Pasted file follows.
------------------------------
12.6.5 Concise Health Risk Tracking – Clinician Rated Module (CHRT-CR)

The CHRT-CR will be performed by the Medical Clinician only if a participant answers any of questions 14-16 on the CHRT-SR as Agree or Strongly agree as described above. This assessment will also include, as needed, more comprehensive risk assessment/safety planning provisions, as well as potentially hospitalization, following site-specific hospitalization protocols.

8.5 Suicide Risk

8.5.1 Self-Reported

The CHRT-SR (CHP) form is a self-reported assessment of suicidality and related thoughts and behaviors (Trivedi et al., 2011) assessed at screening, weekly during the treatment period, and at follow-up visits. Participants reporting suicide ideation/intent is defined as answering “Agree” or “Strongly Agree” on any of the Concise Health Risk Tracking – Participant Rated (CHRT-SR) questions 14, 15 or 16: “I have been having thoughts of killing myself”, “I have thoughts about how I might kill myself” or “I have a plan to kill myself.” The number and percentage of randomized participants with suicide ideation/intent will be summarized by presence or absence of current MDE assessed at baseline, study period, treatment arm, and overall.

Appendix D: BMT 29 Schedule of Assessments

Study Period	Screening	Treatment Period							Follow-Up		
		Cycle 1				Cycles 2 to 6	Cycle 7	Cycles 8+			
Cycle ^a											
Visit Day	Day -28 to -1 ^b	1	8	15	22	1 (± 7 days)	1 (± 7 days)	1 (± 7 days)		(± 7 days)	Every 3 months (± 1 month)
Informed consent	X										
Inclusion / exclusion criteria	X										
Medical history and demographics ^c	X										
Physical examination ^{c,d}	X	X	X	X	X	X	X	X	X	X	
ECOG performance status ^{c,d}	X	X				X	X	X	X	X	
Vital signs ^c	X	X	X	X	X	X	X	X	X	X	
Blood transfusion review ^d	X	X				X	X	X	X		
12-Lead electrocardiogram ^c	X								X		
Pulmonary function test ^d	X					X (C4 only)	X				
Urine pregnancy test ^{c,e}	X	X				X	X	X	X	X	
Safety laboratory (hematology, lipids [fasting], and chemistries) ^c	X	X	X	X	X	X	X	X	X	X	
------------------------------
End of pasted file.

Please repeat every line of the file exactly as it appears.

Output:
12.6.5 Concise Health Risk Tracking – Clinician Rated Module (CHRT-CR)

The CHRT-CR will be performed by the Medical Clinician only if a participant answers any of questions 14-16 on the CHRT-SR as Agree or Strongly agree as described above. This assessment will also include, as needed, more comprehensive risk assessment/safety planning provisions, as well as potentially hospitalization, following site-specific hospitalization protocols.

8.5 Suicide Risk

8.5.1 Self-Reported

The CHRT-SR (CHP) form is a self-reported assessment of suicidality and related thoughts and behaviors (Trivedi et al., 2011) assessed at screening, weekly during the treatment period, and at follow-up visits. Participants reporting suicide ideation/intent is defined as answering “Agree” or “Strongly Agree” on any of the Concise Health Risk Tracking – Participant Rated (CHRT-SR) questions 14, 15 or 16: “I have been having thoughts of killing myself”, “I have thoughts about how I might kill myself” or “I have a plan to kill myself.” The number and percentage of randomized participants with suicide ideation/intent will be summarized by presence or absence of current MDE assessed at baseline, study period, treatment arm, and overall.

Appendix D: BMT 29 Schedule of Assessments

Study Period	Screening	Treatment Period							Follow-Up		
		Cycle 1				Cycles 2 to 6	Cycle 7	Cycles 8+			
Cycle ^a											
Visit Day	Day -28 to -1 ^b	1	8	15	22	1 (± 7 days)	1 (± 7 days)	1 (± 7 days)		(± 7 days)	Every 3 months (± 1 month)
Informed consent	X										
Inclusion / exclusion criteria	X										
Medical history and demographics ^c	X										
Physical examination ^{c,d}	X	X	X	X	X	X	X	X	X	X	
ECOG performance status ^{c,d}	X	X				X	X	X	X	X	
Vital signs ^c	X	X	X	X	X	X	X	X	X	X	
Blood transfusion review ^d	X	X				X	X	X	X		
12-Lead electrocardiogram ^c	X								X		
Pulmonary function test ^d	X					X (C4 only)	X				
Urine pregnancy test ^{c,e}	X	X				X	X	X	X	X	
Safety laboratory (hematology, lipids [fasting], and chemistries) ^c	X	X	X	X	X	X	X	X	X	X	